It is a relatively new discovery within psychology that the brain physically changes throughout our lives (not just during childhood and adolescence as many previously supposed).
Just as the brain’s physical development can be harmed (eg certain types of severe childhood trauma can interfere with the development of the amygdala, which, in turn, is related to the development of borderline personality disorder (BPD) – click here to read my article on this), so, too, can its structure and functionality be repaired and enhanced by therapeutic interventions; the harnessing of the power of such beneficial interventions has come to be known as SELF-DIRECTED NEURO-PLASTICITY.
Self-directed neuro-plasticity essentially involves us teaching ourselves to think and act in new ways that can positively shape and control the functioning of our physical brain, altering its structure to our advantage and ‘re-wiring’ it in helpful ways (click here to read my article about how the brain can ‘re-wire’ itself).
HOW THIS RELATES TO THE TREATMENT OF ANXIETY
A recent research study, conducted by the psychologist Schwartz, involved patients suffering from an anxiety disorder being treated with a cognitive behavioural therapy (CBT) technique (called ‘mindfulness‘). CBT, to explain it in very basic terms, is a form of therapy based on the premise that by changing how we think, we can change how we act and feel, and, furthermore, that many psychological disorders have at their heart a faulty thinking style that causes distress. CBT seeks to correct this faulty thinking style.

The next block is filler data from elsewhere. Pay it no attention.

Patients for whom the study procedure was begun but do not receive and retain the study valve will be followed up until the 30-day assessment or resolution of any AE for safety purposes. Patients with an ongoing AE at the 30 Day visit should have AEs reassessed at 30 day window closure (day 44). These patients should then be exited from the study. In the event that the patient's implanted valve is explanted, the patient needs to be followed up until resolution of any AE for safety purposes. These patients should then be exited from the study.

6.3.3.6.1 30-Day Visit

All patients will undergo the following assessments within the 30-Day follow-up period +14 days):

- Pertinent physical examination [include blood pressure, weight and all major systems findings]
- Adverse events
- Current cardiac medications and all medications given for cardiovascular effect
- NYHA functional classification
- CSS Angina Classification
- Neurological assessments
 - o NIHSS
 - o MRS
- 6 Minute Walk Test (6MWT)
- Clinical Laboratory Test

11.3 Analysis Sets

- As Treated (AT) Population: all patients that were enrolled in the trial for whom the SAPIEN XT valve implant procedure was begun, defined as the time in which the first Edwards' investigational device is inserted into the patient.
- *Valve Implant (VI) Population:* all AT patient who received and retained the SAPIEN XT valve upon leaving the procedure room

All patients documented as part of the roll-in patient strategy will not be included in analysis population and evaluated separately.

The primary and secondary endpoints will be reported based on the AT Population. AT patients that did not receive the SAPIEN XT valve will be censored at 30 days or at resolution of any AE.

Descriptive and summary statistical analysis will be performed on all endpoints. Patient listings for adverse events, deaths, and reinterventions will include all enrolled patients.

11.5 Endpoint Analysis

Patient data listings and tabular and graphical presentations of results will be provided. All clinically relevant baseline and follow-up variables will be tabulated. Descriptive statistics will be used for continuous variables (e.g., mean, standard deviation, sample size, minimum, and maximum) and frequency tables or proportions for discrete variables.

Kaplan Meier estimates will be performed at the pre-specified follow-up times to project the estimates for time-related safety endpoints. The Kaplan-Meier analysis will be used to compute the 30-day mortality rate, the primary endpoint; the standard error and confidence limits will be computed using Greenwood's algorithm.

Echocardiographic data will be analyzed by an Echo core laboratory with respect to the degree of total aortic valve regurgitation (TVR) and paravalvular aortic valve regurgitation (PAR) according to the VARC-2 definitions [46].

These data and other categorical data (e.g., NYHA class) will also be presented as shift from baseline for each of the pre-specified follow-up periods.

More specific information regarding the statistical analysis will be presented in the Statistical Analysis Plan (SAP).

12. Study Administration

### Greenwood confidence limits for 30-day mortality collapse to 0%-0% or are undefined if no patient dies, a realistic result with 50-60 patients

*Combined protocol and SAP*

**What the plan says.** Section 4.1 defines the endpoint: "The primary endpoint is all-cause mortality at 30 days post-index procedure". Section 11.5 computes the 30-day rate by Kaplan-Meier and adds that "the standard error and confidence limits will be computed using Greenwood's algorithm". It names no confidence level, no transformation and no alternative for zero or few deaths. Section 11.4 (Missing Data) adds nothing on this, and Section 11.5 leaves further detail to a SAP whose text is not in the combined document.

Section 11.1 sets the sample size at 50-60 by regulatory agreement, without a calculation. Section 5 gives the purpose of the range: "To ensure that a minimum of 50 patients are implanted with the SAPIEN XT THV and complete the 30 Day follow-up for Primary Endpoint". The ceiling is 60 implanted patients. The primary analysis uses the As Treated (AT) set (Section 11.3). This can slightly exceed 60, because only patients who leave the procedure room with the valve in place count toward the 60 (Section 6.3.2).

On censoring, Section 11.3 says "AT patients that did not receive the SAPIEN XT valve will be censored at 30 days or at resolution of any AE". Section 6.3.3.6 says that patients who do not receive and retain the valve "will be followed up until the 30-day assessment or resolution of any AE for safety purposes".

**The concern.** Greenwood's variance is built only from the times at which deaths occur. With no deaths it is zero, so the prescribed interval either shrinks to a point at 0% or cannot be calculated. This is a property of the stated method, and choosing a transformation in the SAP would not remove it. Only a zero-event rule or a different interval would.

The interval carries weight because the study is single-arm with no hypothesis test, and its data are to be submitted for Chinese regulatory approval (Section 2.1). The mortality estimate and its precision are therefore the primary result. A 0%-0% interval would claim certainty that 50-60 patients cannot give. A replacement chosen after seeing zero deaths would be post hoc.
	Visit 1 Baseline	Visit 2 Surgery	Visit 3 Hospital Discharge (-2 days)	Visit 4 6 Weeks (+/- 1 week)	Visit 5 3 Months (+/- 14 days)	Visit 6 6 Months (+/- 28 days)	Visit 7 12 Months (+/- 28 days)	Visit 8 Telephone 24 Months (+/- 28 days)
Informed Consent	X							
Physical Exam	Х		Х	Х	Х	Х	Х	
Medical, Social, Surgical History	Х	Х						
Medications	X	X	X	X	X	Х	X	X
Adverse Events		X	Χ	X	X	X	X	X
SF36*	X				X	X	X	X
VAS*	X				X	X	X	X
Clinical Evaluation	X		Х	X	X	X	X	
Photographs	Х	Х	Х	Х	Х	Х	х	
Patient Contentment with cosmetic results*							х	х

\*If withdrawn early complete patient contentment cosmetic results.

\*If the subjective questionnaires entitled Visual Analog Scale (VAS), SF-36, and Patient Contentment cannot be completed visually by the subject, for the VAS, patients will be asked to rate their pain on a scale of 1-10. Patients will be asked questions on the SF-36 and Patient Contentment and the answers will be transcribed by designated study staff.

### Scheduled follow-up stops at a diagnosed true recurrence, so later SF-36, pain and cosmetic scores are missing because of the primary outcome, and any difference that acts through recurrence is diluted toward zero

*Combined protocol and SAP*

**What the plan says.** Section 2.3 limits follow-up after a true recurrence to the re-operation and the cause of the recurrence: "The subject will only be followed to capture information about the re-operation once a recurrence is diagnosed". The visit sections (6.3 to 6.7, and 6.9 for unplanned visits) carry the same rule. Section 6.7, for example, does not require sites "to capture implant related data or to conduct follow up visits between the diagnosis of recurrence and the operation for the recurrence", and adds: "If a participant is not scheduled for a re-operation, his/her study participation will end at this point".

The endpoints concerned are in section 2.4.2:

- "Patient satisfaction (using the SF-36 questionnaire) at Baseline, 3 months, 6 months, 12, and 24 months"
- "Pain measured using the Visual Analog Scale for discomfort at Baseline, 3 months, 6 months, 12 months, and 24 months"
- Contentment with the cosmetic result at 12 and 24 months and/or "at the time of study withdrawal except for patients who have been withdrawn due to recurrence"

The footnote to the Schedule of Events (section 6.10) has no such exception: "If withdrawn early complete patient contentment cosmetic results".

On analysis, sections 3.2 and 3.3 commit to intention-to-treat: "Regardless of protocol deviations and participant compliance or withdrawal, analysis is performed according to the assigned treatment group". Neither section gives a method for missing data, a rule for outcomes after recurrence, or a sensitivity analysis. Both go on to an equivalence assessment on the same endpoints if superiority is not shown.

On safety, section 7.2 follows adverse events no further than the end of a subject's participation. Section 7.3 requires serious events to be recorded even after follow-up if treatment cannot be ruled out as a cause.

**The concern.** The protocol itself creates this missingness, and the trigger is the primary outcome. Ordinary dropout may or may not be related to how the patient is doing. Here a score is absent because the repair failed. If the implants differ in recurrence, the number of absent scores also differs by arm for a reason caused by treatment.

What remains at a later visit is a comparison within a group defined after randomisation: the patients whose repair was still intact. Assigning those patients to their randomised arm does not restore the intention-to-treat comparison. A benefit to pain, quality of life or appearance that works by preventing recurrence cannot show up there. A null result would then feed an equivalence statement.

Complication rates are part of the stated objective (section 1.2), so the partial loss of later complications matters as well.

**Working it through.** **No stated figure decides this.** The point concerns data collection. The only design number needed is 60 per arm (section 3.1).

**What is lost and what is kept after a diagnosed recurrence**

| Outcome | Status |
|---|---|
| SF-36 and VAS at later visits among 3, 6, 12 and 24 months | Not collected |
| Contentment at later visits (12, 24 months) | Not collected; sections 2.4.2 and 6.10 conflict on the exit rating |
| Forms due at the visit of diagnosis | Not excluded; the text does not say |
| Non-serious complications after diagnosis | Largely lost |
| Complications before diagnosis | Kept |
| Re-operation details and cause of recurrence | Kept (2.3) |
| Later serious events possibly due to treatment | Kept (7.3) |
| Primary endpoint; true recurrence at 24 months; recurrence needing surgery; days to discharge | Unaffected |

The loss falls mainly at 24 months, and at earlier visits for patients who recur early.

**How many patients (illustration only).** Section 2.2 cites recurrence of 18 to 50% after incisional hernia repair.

But back to Schwartz’s study. He found that those treated with CBT improved to about the same degree as would be expected had they been treated with medication. This having been established, Schwartz then arranged for these improved patients to be given a brain scan (specifically, for those interested, a PET scan, or positron emission tomography scan).
This revealed that certain NEURAL PATHWAYS in the brains of the patients had undergone significant change. Specifically, there was seen to be, after the CBT therapy had been completed, significantly greater activity in the patients’ ORBITAL FRONTAL CORTEX.
As research into neuroplasticity continues and more experiments, such as the one outlined above, are conducted, it is likely that more and more psychological disorders will be amenable to interventions that exploit the phenomenon of neuroplasticity, providing us all, even those with conditions thought to be deeply entrenched, a good deal of hope that we can get very significantly better.
David Hosier BSc Hons; MSc; PGDE(FAHE).
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